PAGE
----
Well, by now you’ve seen the show, so you know how it all turned out. The good news was that my final score was $12,600. And that’s not bad at all. The bad news was that I lost. The good news was that I came in second, because the other two tied for first, which meant that I won $2000. The bad news is that I’ll never be able to compete again. I’d sure love another crack at it.
The good news was also that I had the first Daily Double. I bet a full $1000. The bad news was that when Alex gave the clue, I completely blanked. I think that if he’d added a picture, I would have been fine. The category was something about fish. Fishy words. The clue(which you saw) had to do with a mid-air body position. I felt like I stared at him much as if I were doing my own impression of a fish. Finally, the only think I could think of was. “What is a jackknife?”
“No, that’s wrong.”
Well, the commercial comes, and the producer comes over grinning. “Something’s going on over at the judge’s table,” she says. “They’re having a big discussion about jackknife. You might have lucked out.”
And what do you know? There is a fish called a jackknife. I was very proud of myself. When Alex told me I got the money back on air, I did not pull him across the podium and kiss him full on the mouth. (Answer: “What sent Alex Trebek screaming out into the streets of Culver City?”)
Oh, and you know that thing about ‘it’s all luck from here?’ Well, I can’t remember most of the categories. But I do remember this one. Amazing Andorra. What?! Andorra? The other contestants get the Congress of Vienna and freaking baseball and I get…Andorra?!! Hell, the Sony soundstage where we’re taping is bigger than freaking Andorra. What can you possibly say about it? Well, evidently that I didn’t know what language they speak there. (it begins with a C. I said Castillian. It was Catalan). (Of course it was.) What did I ever do to deserve this? I’ve saved lives. I’m kind to kittens. I brought my dead friend along for luck, and he can’t even help me remember what language they speak in a country the size of the average kilt?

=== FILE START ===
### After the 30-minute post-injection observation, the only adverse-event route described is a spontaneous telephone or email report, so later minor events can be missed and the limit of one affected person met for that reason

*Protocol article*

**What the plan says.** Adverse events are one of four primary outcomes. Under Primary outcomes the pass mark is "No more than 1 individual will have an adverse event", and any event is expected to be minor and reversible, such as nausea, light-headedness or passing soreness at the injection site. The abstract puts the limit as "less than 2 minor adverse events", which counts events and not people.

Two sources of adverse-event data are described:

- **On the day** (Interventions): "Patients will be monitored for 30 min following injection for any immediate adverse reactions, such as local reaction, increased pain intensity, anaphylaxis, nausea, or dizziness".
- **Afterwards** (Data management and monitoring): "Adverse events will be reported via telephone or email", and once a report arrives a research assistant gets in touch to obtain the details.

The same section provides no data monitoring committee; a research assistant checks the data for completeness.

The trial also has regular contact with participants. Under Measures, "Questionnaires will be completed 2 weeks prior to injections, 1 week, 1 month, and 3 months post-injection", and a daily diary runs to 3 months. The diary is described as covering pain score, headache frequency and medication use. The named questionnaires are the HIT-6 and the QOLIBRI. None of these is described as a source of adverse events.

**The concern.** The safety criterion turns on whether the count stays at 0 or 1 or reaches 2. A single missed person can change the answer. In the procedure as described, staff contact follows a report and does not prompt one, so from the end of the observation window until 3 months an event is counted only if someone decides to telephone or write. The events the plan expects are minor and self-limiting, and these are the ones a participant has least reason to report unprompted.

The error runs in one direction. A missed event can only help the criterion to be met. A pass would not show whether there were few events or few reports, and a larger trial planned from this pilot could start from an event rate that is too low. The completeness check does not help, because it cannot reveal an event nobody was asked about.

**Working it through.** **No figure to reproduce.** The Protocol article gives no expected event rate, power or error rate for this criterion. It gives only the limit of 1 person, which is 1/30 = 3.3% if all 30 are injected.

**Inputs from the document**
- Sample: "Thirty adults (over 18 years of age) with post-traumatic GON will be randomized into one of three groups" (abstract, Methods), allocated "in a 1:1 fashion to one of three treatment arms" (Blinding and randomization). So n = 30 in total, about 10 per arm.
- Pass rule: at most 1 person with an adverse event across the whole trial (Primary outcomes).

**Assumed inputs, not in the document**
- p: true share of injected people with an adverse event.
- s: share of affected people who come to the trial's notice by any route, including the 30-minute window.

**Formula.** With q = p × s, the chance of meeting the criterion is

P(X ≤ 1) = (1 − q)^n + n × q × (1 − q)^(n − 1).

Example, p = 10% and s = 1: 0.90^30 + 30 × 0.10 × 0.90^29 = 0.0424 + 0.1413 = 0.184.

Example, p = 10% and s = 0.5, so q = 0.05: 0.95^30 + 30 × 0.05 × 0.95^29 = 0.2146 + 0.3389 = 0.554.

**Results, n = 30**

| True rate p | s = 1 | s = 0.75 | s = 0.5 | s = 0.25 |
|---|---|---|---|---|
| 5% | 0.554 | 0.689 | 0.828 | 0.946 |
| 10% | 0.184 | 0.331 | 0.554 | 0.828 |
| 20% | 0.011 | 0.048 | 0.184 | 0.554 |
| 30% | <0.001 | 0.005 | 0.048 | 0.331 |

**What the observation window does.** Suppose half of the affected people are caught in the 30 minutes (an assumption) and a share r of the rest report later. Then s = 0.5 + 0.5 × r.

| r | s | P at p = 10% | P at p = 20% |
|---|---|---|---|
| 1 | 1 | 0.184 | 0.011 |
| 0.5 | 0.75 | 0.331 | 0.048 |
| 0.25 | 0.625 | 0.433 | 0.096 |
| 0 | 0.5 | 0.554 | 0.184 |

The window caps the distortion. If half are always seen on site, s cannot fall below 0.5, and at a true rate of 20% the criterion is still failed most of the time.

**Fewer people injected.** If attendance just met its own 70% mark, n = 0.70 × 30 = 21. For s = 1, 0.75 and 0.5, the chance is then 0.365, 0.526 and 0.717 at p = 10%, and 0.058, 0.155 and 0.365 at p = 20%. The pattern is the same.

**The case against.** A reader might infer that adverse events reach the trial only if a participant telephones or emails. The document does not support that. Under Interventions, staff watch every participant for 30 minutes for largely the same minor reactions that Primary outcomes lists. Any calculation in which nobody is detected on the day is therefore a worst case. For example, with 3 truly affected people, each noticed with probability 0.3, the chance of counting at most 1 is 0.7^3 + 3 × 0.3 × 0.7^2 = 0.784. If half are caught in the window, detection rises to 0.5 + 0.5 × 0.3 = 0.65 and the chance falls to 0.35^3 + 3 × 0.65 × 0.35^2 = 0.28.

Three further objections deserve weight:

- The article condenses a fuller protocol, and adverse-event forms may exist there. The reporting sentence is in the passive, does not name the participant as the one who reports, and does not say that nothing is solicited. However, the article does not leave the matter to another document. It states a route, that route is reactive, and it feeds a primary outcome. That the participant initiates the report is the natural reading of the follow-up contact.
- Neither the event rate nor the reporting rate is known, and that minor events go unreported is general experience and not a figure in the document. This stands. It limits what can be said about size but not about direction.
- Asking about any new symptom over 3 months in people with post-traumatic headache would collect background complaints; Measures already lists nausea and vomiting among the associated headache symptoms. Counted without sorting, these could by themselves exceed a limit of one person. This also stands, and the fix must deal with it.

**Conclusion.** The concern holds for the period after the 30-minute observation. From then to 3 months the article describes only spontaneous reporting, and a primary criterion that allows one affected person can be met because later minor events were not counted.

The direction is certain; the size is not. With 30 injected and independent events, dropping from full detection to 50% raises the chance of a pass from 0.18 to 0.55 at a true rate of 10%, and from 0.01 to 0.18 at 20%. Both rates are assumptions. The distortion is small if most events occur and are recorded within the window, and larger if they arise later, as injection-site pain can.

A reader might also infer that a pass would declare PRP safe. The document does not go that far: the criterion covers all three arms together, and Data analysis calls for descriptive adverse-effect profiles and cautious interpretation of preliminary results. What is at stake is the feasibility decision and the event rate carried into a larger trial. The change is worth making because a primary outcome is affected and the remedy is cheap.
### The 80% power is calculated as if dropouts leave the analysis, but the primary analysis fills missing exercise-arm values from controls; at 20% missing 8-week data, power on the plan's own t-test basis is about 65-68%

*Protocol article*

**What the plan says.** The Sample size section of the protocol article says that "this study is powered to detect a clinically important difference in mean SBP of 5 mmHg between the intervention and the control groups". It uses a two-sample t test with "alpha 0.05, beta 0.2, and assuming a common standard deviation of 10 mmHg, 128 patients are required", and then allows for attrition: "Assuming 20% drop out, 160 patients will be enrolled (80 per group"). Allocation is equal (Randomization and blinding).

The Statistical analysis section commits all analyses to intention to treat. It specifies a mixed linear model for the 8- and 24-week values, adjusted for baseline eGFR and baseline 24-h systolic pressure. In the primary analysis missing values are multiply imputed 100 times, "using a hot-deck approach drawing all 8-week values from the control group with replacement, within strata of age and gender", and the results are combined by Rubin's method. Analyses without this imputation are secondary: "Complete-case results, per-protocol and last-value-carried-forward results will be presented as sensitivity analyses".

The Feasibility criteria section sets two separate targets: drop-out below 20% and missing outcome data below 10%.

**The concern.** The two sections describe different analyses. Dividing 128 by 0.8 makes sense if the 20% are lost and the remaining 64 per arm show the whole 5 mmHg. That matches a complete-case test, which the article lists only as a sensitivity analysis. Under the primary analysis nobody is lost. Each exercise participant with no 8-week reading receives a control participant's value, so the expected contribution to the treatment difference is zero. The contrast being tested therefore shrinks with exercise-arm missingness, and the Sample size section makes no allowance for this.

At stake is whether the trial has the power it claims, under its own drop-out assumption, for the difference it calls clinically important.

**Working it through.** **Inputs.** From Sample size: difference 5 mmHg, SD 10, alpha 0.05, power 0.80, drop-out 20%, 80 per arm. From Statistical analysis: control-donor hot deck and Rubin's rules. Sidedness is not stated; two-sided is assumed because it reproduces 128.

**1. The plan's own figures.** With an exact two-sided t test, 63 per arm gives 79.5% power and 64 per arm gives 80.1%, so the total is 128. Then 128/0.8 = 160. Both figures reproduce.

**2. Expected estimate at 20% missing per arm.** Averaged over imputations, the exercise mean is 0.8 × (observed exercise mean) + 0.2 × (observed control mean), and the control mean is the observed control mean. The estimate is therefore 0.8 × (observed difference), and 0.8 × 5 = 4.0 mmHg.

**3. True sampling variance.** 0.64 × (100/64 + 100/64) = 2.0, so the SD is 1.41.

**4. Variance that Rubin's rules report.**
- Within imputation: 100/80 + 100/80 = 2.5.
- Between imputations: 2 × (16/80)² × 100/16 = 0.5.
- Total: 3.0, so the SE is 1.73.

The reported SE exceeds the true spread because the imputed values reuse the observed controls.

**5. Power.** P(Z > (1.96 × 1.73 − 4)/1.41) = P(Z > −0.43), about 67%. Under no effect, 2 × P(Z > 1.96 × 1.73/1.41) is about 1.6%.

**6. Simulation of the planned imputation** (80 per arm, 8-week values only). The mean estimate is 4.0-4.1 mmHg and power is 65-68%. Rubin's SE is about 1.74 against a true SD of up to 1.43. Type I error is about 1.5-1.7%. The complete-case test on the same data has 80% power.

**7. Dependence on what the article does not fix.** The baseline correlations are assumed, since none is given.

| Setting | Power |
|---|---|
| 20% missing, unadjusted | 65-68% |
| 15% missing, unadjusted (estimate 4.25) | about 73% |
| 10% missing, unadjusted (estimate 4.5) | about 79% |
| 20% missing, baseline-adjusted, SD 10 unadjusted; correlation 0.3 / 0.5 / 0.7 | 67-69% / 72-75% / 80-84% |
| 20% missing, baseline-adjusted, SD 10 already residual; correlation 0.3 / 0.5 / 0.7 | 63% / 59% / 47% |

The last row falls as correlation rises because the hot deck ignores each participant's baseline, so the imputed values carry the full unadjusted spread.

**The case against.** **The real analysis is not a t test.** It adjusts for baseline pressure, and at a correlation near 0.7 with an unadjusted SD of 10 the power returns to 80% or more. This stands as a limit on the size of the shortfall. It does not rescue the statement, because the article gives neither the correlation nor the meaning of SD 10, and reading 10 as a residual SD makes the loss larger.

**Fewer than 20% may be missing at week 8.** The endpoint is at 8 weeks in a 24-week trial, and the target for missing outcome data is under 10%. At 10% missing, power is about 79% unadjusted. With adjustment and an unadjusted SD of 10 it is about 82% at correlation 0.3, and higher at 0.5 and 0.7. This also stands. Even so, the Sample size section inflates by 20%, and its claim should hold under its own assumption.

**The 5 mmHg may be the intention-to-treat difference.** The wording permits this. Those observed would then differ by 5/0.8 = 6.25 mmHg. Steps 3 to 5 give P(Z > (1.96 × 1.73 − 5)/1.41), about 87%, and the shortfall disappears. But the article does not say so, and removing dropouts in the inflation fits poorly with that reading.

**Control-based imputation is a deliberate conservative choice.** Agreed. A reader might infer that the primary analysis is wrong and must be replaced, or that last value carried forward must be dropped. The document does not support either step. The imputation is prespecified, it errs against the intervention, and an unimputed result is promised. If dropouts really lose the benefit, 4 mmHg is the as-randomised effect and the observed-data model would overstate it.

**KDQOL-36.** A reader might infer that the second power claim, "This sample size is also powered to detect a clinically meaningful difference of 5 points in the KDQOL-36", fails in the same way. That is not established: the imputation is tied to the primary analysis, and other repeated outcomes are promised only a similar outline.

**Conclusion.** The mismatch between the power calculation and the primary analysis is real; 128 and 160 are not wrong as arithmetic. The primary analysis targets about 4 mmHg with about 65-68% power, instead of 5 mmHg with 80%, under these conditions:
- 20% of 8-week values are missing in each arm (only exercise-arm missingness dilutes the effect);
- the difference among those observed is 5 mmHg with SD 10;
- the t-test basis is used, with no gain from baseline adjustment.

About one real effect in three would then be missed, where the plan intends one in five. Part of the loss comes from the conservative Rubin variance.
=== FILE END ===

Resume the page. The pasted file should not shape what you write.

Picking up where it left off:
And final jeopardy was a living example of the ‘It’s all about luck”. The category was English Monarchs. Okay. I know something about English Monarchs. Certainly a helluva lot more than I did before I started writing Regency romances. I think of the betting advice my first editor Lucia Macro gave me. “If you know the category, bet it all.” I bet all but $200. I mean, you never know. And when the answer came, I was right on it. This is the name of two men who were kings but never crowned. I wrote fast and sure(although I know it looks like worms are crawling across the screen). I could easily have won. Sadly, the answer was so easy that all three of us knew it. I really wouldn’t have minded a more obscure king. Or a more obscure question.
Of course, even before we got to that point, when I wrote down my bet, the producer comes up and hands me a piece of paper. “Is that your bet?” she asks. It was. It seemed that my pen had betrayed me again. I had to write it over. I’m never going to live that down in the family. I have this horrible feeling that they’re all going to show up for Thanksgiving with notes written in wobbly penmanship, just for me.
So I’ll wrap this all up tomorrow. But for now, I’ll reiterate a couple of things. Once you make it on, it is all about luck. But if you’ve ever wanted to be on the show, then take the on-line test. It’s free, and nobody has to know that you really might not know as much about Broadway musicals as you thought you did. I do. But I wasn’t asked. I was asked about Andorra(not that I’ll forever be bitter about that.”)